The evolution and geographical spread of trees with deep, complex rooting systems and their role in the development of soils is widely regarded as the ‘Devonian engine’ that drove major changes in global biogeochemical cycles as the planet became increasingly forested. This is known as the ‘Devonian plant hypothesis’ (Berner 1997; Retallack 1997; Strullu‐Derrien et al . 2014) and molecular clock (Simon et al . 1993) evidence indicates that the rooting systems of land plants co‐evolved and maintained symbiotic arbuscular mycorrhizal (AM) associations that have played an important role in land colonization and phosphorus uptake by most plants since at least the Early Devonian. It may have started in early Devonian, butu did not 'take off' till later when there was more soil about..

Studies indicate a key role for arbuscular mycorrhizal (those living inside roots) fungi in soil–plant processes and especially in unlocking the limiting nutrient phosphorus in soil via C a‐phosphate dissolution mineral weathering. This suggests co‐evolution of roots and symbiotic fungi since the Early Devonian (around 400mya) could well have triggered positive feedbacks on weathering rates whereby root–fungal P release supports higher biomass forested ecosystems. There is uncertainty in this paradigm around: (1) limited fossil record documenting the origin and timeline of the evolution of tree‐sized plants through the Devonian; and (2) the effects of the evolutionary advance of trees and their in situ rooting structures on palaeosol geochemistry.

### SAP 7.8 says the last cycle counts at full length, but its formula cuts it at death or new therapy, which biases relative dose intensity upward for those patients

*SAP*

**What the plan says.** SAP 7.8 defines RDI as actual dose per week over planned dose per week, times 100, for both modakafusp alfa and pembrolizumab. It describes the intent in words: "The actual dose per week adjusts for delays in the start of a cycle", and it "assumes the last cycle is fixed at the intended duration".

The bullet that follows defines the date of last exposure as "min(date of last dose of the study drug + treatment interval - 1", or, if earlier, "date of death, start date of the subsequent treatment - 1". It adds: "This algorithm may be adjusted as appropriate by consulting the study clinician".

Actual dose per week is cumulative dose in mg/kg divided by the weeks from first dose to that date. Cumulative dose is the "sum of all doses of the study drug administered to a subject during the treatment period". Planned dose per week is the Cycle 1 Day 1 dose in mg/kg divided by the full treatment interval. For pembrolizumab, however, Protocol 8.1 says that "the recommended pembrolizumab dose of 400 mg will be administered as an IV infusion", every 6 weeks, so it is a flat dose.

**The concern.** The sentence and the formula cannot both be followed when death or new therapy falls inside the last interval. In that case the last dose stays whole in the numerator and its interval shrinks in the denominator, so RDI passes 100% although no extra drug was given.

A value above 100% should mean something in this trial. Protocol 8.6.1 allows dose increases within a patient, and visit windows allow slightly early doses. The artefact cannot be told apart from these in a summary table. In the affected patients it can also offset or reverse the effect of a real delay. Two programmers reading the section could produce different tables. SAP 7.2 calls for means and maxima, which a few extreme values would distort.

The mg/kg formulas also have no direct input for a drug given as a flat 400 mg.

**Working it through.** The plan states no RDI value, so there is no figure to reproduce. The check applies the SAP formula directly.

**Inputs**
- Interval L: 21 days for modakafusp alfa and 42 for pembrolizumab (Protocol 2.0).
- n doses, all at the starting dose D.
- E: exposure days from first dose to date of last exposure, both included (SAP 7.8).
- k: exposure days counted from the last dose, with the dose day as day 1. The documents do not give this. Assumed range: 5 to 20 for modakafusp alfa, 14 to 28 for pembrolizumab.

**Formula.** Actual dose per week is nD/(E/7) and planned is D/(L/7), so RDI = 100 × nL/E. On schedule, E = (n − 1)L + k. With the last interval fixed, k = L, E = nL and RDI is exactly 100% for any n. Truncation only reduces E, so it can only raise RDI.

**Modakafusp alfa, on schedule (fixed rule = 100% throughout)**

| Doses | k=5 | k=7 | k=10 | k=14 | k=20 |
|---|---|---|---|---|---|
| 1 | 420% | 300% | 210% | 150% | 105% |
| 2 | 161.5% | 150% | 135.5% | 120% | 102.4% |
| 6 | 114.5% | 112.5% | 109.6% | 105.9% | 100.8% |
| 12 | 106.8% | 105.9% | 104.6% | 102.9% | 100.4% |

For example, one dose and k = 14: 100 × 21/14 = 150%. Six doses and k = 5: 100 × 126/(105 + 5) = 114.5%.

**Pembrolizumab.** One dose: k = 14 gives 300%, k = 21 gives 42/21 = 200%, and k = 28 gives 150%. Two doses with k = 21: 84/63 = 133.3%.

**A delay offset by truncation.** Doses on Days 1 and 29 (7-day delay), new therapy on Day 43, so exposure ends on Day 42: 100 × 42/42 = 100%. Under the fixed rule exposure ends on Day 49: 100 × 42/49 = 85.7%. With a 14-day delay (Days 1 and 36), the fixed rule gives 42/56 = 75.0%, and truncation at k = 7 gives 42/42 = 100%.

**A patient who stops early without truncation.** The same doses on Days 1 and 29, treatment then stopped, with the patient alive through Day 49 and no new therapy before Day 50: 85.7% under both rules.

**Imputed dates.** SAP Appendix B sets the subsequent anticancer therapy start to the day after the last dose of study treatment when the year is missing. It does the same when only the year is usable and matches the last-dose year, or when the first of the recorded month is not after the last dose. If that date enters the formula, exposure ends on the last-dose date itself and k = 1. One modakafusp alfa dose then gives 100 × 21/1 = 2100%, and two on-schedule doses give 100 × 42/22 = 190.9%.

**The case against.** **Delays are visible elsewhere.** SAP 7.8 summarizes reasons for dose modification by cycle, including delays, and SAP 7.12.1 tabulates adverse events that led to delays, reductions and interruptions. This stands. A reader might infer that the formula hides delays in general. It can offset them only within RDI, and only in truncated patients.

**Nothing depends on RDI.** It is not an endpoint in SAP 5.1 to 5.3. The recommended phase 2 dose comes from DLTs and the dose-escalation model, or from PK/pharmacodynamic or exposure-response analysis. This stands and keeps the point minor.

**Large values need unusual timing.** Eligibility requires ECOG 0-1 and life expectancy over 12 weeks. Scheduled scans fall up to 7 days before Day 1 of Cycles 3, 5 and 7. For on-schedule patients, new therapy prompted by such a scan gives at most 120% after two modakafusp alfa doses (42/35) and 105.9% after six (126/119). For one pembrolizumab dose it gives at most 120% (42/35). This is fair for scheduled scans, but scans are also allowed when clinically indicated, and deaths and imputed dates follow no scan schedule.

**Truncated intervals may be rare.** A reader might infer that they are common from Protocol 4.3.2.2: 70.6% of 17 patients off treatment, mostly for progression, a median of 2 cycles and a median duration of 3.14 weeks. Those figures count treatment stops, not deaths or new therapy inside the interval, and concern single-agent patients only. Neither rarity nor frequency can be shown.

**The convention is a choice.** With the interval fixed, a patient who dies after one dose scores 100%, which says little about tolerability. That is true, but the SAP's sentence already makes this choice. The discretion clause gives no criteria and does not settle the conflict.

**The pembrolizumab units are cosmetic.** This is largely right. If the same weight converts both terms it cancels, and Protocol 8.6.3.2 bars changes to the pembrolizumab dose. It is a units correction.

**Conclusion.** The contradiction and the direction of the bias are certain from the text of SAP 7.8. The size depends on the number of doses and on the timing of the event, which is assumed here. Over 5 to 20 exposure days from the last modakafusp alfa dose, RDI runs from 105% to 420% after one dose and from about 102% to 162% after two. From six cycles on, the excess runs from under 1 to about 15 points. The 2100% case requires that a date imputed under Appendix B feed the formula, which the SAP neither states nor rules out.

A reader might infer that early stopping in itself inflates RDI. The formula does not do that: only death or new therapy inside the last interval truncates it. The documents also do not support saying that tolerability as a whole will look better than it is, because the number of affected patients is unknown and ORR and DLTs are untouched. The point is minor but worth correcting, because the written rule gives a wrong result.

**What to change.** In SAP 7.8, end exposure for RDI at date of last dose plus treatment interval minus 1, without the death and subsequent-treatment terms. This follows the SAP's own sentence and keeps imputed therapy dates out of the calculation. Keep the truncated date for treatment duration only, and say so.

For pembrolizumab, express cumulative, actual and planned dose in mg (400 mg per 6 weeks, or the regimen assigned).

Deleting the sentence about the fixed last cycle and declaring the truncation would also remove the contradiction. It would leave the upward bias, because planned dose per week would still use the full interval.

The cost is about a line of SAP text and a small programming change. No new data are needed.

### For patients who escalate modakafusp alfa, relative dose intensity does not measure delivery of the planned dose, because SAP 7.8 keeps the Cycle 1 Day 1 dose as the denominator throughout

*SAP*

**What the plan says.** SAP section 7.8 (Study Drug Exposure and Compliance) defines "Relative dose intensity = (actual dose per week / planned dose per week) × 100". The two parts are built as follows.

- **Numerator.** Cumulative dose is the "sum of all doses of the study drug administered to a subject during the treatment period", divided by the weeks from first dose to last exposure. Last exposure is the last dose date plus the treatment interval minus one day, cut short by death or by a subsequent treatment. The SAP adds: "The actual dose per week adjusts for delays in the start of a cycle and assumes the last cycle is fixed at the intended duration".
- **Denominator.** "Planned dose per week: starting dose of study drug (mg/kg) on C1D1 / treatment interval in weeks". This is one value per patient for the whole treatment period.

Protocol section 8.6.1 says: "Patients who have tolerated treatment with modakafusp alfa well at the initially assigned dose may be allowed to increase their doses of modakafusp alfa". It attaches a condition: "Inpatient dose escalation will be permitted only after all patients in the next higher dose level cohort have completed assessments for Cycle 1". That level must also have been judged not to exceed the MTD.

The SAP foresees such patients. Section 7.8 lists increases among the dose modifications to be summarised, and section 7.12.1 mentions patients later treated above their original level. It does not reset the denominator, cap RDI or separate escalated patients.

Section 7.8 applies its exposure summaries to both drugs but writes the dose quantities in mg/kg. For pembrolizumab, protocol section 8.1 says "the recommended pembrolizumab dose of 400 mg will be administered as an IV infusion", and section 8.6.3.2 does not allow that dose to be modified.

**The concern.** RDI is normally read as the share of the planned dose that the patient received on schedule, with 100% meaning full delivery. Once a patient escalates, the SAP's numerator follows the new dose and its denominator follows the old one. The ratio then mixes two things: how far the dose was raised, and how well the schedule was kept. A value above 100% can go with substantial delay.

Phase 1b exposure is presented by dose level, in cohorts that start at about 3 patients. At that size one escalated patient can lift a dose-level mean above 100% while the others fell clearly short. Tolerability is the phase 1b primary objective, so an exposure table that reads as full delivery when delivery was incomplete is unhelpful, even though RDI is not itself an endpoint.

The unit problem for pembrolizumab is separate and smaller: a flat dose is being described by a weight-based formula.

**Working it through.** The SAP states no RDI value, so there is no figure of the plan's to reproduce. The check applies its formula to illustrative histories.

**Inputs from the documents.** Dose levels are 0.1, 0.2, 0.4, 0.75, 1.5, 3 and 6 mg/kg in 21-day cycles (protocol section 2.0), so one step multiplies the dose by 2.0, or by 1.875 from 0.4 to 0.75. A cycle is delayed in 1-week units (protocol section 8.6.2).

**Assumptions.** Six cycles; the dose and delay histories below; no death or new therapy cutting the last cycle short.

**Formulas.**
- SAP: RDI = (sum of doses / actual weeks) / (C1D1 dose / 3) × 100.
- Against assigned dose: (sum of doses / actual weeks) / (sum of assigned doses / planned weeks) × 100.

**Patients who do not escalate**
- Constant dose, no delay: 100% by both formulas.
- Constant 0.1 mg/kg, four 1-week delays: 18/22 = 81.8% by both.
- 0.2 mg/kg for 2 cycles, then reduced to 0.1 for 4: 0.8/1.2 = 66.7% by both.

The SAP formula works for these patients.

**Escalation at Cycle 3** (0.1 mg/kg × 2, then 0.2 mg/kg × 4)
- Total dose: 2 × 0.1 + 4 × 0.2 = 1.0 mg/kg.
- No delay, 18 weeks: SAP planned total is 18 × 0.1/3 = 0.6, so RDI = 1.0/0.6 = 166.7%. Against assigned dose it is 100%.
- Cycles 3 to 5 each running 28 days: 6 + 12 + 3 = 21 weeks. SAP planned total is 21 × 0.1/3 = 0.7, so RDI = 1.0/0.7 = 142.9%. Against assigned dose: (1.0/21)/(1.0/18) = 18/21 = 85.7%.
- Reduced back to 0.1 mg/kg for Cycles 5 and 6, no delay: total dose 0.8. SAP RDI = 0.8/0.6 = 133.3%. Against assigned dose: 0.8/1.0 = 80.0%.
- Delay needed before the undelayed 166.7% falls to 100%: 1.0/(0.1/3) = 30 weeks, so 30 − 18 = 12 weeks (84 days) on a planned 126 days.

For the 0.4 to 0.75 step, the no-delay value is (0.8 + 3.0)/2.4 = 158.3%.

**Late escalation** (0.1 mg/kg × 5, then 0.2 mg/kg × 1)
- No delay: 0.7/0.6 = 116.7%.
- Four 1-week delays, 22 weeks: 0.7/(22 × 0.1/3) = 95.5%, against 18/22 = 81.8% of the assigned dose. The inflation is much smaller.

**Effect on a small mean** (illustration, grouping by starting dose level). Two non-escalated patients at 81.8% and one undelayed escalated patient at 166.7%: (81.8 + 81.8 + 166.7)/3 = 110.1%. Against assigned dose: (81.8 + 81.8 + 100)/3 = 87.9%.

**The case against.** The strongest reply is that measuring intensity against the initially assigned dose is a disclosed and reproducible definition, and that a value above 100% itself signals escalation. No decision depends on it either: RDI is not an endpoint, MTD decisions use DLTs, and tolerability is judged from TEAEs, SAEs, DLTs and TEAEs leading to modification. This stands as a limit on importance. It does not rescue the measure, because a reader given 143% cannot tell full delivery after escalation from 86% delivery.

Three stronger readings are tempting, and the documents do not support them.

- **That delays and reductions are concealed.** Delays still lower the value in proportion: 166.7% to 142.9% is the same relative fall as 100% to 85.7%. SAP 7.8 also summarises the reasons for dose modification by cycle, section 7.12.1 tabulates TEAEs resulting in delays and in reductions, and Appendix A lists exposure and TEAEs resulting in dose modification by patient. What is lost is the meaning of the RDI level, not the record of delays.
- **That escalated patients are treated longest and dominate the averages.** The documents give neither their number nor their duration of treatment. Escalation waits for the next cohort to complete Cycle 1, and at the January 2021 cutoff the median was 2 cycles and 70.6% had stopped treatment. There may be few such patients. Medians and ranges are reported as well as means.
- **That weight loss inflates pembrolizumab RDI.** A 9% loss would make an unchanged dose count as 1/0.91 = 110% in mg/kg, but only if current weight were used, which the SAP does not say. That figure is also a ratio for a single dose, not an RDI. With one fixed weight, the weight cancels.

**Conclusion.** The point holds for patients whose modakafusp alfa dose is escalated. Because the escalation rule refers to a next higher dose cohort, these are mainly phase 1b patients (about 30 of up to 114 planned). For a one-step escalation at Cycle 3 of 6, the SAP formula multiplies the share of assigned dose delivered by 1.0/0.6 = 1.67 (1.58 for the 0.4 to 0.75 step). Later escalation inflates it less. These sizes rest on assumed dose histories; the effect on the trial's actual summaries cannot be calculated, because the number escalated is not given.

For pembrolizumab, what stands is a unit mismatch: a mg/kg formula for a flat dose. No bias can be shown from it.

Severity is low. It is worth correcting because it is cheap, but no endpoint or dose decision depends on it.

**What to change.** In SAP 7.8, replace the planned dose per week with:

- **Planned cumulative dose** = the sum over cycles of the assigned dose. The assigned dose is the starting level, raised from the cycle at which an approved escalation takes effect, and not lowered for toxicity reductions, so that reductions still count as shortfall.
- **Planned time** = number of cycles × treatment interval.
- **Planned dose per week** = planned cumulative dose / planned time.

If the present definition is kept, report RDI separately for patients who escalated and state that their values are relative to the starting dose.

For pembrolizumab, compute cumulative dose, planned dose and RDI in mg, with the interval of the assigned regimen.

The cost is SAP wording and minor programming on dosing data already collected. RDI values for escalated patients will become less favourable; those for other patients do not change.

Let's not forget the small soil animals. We know they were around then, but we have never plugged their role into the co-evolution of soil and trees. Yet without the small soil creatures, there would be no trees as we know them nor soil. It has been shown that Onychurid springtails accidentally pick up fungal spores (by sticking to their Hapteron), so that when the small white springtails go to the roots - to feed, they bring with them the fungal spores. This enables the spores to spread to where they need to be. The Onychurids are acting like 'the bees of the soil'. Here is another  link between plants and soil  via the small soil animals which are interacting with micro-fauna and bacteria. 

Many people think that soil creatures are there to just break down debris (like oribatid mites do), but others (springtails) play - and presumably played, a distinct role in keeping roots clean and bringing fungal spores to the roots, to establish mycorrhiza. But they are also responsible for keeping plants alive and healthy. Twas the springtails wot kept the plants fed and upright by enabling roots to absorb water and nutrients - in the form of poo from the small creatures, after they eat bacteria.

Fungal hyphae and rootlets could have started to wrap silt particles with organic matter, including Glomalin and springer poo, to form organic peds - the building blocks of soil.

Devonian Explosion